Wednesday, March 7, 2007

Photography and Contingency

I recently bought a camera with impressive features and capabilities. To master it, I’ll first need to absorb the camera’s thick manual. Then, shoot lots of photographs. Because failure is a daily part of creating art, I’ll have many failures ahead of me, if I set myself the goal of using the camera to create art.

Camera technology today makes picture taking nearly foolproof. Point and shoot. No need to have a complicated camera; today’s disposables do a fine job. It’s easy to take a good photograph. Taking an interesting photograph is another matter. Just as the best cookware is a pleasure to use, but unfortunately wholly ancillary to creating a great meal, using a professional camera is satisfying though it in no way ensures an interesting photograph. It’s not the tool. Amateurs using cheap cameras sometimes take interesting, even great, photographs. Thomas Walther’s Other Pictures is a fascinating collection of such photographs. However, snapshooters usually create work of interest by chance.

Most photographers like to minimize chance. They want to achieve a predetermined look—the look of advertising or fashion or the family photo album or a tableau . Unexpected results are unwelcome. The art director expects to get what she ordered. The family wants to relive the birthday or vacation. Both the commercial photographer and the snapshooter know a style—the conventions of photography—and adhere to them. When conventions are broken, surprising things may happen, but they are still failures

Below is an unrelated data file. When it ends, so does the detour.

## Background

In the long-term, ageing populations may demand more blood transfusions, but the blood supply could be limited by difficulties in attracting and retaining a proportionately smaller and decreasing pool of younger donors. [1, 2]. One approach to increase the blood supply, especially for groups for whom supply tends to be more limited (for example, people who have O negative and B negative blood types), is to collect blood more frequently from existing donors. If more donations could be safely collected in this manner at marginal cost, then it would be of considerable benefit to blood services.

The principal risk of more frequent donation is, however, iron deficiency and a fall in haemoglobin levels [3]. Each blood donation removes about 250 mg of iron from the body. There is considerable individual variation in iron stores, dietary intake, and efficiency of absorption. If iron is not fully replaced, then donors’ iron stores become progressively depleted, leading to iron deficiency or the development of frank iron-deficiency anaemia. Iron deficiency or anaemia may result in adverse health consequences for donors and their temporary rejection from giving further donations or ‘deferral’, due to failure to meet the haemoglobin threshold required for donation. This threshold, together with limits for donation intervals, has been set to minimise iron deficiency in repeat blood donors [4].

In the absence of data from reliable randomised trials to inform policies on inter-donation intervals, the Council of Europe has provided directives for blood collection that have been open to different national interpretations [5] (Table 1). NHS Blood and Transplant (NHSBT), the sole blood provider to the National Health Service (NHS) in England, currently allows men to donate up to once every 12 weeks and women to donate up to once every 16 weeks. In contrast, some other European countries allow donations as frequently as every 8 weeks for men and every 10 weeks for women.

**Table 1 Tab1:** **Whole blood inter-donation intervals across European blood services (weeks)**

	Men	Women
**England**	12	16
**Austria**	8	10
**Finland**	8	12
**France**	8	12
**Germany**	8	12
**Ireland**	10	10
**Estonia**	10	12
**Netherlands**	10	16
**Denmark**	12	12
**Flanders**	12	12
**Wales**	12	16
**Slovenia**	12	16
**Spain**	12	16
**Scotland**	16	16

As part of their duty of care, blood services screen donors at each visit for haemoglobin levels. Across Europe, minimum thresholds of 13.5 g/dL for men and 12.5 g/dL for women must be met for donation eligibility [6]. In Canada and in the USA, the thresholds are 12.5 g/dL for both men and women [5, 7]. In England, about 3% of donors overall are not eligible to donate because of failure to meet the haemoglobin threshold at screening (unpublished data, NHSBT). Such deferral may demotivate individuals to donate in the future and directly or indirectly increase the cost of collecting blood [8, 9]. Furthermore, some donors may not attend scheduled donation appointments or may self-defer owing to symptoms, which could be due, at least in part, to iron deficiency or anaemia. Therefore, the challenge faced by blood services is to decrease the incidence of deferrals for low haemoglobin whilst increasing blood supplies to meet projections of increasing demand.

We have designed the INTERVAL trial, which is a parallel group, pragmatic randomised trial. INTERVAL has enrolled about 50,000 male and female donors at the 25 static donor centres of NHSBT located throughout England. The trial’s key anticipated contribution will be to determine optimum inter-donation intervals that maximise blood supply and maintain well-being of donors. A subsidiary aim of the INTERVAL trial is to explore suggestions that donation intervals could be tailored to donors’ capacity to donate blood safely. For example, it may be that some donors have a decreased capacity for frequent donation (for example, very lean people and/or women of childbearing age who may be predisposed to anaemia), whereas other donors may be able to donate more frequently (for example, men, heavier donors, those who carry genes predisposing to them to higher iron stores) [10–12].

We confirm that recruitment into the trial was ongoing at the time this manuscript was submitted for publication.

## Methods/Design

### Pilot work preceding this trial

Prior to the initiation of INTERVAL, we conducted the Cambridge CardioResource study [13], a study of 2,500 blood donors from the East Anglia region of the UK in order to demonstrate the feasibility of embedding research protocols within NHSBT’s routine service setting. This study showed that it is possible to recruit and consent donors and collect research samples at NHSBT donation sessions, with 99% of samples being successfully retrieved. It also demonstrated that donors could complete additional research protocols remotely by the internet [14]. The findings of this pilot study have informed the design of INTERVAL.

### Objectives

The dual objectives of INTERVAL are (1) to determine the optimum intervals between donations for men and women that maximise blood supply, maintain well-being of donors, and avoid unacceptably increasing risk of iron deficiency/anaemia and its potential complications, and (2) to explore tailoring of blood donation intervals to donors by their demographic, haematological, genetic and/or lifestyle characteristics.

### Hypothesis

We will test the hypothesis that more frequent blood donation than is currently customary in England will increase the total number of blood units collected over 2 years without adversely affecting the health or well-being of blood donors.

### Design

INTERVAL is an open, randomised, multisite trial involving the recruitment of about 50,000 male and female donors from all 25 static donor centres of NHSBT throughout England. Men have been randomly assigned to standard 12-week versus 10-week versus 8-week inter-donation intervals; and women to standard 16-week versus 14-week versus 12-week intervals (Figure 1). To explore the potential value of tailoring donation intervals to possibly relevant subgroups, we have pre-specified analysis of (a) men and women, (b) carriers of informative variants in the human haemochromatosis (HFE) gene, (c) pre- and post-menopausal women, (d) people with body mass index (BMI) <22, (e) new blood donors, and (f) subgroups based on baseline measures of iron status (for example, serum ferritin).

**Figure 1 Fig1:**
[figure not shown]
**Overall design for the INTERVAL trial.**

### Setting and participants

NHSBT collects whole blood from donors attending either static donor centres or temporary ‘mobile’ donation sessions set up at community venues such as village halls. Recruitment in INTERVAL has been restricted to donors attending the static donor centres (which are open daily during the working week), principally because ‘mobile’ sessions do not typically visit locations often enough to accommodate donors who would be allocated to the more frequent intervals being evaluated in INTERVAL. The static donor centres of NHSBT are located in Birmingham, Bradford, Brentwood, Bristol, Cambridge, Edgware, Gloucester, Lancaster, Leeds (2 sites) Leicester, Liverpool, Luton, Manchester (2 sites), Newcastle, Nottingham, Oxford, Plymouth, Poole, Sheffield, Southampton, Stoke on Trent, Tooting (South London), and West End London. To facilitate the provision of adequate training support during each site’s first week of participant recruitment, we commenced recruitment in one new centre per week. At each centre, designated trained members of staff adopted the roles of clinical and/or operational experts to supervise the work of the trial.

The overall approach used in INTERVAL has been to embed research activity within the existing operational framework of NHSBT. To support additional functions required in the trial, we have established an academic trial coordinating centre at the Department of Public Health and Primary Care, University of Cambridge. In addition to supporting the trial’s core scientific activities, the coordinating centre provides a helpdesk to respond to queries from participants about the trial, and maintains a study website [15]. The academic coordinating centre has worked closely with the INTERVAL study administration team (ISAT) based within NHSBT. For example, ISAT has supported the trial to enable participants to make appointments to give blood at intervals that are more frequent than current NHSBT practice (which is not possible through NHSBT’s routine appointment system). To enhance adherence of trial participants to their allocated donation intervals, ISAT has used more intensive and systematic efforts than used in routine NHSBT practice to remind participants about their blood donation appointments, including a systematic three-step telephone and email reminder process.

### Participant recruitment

I welcome chance—the chance encounter and the unpredictable registration of something on film or the digital sensor. Part of my attraction to chance is psychological. By submitting to chance, I feel I relinquish control, and so am not responsible for failure. This is not true, of course; I control most of what I create. And only I decide whether or not my creations are of interest to me (or possibly you).

But what about the more important, deeper implications of chance? What is the relationship between the philosophy of chance and the aesthetics of chance? These questions came to mind as I thumbed through my copy of Richard Rorty’s Contingency, Irony, and Solidarity. No philosopher, I enjoy reading philosophy occasionally. Its extended arguments give me pleasure, and nearly always raise interesting questions. Some are worth unpacking, even by armchair readers of philosophy.

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